Campus-oriented news, first-person reports from student activists and journalists about their campus.
This release was issued this morning by Occupy Harvard.
At 10:30 pm on November 9, hundreds of Harvard students and affiliates put down tents to begin an occupation of Harvard Yard. Currently, thirty tents occupy the Yard in solidarity with the global Occupy movement. Earlier Wednesday, around 800 Harvard students, faculty, staff, and community members gathered in a rally, general assembly, and march to Occupy Harvard. Harvard is a diverse community that includes both the 1% and the 99%; we occupy here in solidarity with the global Occupy movement and with Occupy Boston.
We are Occupy Harvard. We want a university for the 99%, not a corporation for the 1%.
We are here in solidarity with the Occupy movement to protest the corporatization of higher education, epitomized by Harvard University.
We see injustice in the 180:1 ratio between the compensation of Harvard’s highest-paid employee—the head of internal investments at Harvard Management Company—and the lowest-paid employee, an entry-level custodial worker. We see injustice in Harvard’s adoption of corporate efficiency measures such as job outsourcing. We see injustice in African land grabs that displace local farmers and devastate the environment. We see injustice in Harvard’s investment in private equity firms such as HEI Hotels and Resorts, which profits off the backbreaking labor of a non-union immigrant workforce. We see injustice in Harvard’s lack of financial transparency and its prevention of student and community voice in these investments.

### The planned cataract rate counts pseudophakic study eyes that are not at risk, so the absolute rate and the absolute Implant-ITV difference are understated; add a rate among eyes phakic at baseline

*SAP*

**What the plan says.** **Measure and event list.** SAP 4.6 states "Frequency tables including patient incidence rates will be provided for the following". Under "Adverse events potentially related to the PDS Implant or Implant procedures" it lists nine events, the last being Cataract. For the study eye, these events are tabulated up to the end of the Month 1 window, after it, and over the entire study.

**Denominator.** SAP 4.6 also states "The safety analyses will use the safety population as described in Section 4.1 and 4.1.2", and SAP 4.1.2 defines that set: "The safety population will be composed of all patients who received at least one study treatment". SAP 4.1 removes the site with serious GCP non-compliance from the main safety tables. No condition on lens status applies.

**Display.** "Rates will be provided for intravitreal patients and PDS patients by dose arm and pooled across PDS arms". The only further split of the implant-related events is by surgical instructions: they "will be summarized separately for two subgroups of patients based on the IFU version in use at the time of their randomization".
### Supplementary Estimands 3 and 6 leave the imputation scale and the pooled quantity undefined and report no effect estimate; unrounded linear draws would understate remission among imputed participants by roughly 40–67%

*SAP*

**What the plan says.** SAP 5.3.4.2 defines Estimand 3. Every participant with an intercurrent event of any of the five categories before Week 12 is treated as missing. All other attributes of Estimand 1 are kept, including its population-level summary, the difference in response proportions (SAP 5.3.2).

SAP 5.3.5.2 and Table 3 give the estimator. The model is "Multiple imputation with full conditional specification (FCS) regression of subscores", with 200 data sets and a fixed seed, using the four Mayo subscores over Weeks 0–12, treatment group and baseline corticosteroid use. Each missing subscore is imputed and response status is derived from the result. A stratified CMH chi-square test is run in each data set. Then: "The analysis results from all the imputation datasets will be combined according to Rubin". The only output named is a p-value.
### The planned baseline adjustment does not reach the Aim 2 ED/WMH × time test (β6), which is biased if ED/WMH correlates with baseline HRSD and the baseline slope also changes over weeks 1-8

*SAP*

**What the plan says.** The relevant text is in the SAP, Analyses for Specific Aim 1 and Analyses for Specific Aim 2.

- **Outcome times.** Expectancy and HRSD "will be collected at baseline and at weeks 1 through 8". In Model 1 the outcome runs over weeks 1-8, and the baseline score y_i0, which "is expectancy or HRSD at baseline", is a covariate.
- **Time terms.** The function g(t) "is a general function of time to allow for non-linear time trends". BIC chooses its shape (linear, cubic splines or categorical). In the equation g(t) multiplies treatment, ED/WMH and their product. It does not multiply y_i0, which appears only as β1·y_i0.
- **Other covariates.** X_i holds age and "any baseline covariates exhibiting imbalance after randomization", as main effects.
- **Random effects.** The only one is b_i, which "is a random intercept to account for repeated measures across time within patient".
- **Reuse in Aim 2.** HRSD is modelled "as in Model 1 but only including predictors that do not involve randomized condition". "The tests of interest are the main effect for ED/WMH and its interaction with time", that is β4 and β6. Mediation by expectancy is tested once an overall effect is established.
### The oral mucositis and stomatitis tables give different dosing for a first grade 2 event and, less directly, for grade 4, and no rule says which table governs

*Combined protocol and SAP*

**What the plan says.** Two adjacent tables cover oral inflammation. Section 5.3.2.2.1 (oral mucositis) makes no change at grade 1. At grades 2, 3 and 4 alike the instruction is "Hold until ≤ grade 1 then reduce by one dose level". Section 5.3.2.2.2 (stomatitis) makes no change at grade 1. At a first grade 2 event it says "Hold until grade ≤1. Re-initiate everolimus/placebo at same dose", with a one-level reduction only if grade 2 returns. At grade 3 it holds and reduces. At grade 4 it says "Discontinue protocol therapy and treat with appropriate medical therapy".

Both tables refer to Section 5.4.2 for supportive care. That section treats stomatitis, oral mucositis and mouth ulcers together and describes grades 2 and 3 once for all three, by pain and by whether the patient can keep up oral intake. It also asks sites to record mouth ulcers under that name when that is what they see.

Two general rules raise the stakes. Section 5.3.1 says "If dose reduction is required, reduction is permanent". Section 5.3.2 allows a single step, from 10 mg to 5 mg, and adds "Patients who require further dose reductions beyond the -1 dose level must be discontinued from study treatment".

We stand in solidarity with Occupy Boston and the other occupations throughout the country. We stand in solidarity with students at other universities who suffer crushing debt burdens and insufficient resources. We stand in solidarity with the students who occupied Massachusetts Hall one decade ago, and we continue their pursuit of justice for workers. We stand in solidarity with all those in Boston and beyond who clamor for equity. We are the 99%.
A university for the 99% must settle a just contract with Harvard’s custodial workers. A university for the 99% must adopt a new transparency policy, including disclosure of Harvard’s current investments as well as a commitment to not reinvest in HEI Hotels & Resorts or in land-grabbing hedge funds like Emergent Asset Management. Further,
A university for the 99% would offer academic opportunities to assess responses to socioeconomic inequality outside the scope of mainstream economics.
A university for the 99% would implement debt relief for students who suffer from excessive loan burdens.
A university for the 99% would commit to increasing the diversity of Harvard’s graduate school faculty and students.
A university for the 99% would end the privilege enjoyed by legacies in the Harvard admissions process.
A university for the 99% would implement a policy requiring faculty to declare conflicts of interest.
Our statement of principles is subject to change by the Occupy Harvard General Assemblies.
This article was originally published in Connecticut College's College Voice.
Now in its sixth week of action, the Occupy Wall Street movement has gained momentum across the globe, in local communities and on college campuses. Focused mainly on protesting social and economic inequity, corporate greed and the impact of finances on government, occupiers span across race, gender, sexuality, socioeconomic status and location.
Students at Connecticut College have protested both on Wall Street and in New London in solidarity with the movement, and have even formed a group on campus called CC Dissent. According to its Facebook page, the group is “an autonomous student organization dedicated to identifying, analyzing and confronting structures of power in our society. Through student-developed programs and discussions on and off campus, CC Dissent is exploring and reinforcing intersectional communities of activism among Conn students, faculty, staff, New Londoners and NESCAC schools. We are developing teach-ins, live ins, trips and weekly discussions, as well as partnering with Occupy New London to support the protests occurring daily downtown.”